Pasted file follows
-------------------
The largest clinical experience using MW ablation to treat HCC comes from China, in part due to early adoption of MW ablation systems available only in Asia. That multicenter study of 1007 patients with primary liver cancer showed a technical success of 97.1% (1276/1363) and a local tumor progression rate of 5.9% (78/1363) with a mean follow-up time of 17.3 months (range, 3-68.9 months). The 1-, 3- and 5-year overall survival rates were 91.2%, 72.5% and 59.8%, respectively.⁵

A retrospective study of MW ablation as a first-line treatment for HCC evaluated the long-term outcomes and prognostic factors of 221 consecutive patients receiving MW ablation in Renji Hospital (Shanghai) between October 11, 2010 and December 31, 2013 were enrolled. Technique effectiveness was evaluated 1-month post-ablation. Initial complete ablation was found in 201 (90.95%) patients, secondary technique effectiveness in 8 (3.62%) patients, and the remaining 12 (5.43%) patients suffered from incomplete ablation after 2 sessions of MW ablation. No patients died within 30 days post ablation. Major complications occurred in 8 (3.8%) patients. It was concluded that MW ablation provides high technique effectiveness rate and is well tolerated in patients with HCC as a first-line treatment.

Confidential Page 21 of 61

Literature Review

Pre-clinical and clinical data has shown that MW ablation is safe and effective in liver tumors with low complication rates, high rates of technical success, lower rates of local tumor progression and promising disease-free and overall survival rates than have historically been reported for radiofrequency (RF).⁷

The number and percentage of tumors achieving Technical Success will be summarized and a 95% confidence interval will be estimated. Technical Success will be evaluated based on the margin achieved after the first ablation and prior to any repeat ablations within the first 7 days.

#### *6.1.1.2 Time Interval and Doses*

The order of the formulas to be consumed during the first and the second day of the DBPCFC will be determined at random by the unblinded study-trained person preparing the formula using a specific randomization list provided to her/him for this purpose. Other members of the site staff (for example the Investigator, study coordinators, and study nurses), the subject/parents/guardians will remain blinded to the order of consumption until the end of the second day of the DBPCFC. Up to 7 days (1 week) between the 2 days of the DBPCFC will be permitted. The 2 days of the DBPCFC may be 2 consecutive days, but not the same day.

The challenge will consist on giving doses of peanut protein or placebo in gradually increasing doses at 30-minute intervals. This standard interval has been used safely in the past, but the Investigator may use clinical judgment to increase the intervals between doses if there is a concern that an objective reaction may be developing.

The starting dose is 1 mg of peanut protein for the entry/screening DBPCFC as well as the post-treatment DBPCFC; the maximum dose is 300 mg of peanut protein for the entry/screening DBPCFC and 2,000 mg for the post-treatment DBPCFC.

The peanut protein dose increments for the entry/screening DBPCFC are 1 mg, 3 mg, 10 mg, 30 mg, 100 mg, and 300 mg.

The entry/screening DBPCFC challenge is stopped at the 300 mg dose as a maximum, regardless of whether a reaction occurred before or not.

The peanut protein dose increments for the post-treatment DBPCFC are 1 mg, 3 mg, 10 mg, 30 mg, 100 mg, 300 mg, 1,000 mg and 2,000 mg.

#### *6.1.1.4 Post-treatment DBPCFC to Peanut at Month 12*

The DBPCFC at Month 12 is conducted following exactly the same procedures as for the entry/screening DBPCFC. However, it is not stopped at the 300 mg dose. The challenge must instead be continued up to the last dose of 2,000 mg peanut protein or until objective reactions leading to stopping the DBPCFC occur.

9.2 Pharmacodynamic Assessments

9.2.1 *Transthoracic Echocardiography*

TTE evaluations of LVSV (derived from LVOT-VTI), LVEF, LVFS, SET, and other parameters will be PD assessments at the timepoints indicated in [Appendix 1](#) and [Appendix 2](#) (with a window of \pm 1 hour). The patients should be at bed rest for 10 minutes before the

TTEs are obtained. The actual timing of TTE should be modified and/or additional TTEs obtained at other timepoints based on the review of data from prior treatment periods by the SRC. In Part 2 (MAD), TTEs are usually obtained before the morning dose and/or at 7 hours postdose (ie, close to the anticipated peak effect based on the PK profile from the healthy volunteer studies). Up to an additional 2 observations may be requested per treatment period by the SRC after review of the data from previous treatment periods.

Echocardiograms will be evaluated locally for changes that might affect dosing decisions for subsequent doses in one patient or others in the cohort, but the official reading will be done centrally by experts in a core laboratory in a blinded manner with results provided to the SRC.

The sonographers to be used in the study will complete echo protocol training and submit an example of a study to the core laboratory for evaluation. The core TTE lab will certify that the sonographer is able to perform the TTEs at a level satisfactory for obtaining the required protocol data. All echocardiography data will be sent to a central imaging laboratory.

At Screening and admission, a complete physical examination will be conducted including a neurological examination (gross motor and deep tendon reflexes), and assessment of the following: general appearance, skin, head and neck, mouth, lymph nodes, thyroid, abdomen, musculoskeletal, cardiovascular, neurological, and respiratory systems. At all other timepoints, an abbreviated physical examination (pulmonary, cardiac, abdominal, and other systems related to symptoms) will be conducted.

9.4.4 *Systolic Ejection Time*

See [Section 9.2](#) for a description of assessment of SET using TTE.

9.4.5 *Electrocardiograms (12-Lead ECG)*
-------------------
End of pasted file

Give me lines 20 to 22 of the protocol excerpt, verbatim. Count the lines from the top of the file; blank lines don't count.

Echocardiograms will be evaluated locally for changes that might affect dosing decisions for subsequent doses in one patient or others in the cohort, but the official reading will be done centrally by experts in a core laboratory in a blinded manner with results provided to the SRC.

The sonographers to be used in the study will complete echo protocol training and submit an example of a study to the core laboratory for evaluation. The core TTE lab will certify that the sonographer is able to perform the TTEs at a level satisfactory for obtaining the required protocol data. All echocardiography data will be sent to a central imaging laboratory.

At Screening and admission, a complete physical examination will be conducted including a neurological examination (gross motor and deep tendon reflexes), and assessment of the following: general appearance, skin, head and neck, mouth, lymph nodes, thyroid, abdomen, musculoskeletal, cardiovascular, neurological, and respiratory systems. At all other timepoints, an abbreviated physical examination (pulmonary, cardiac, abdominal, and other systems related to symptoms) will be conducted.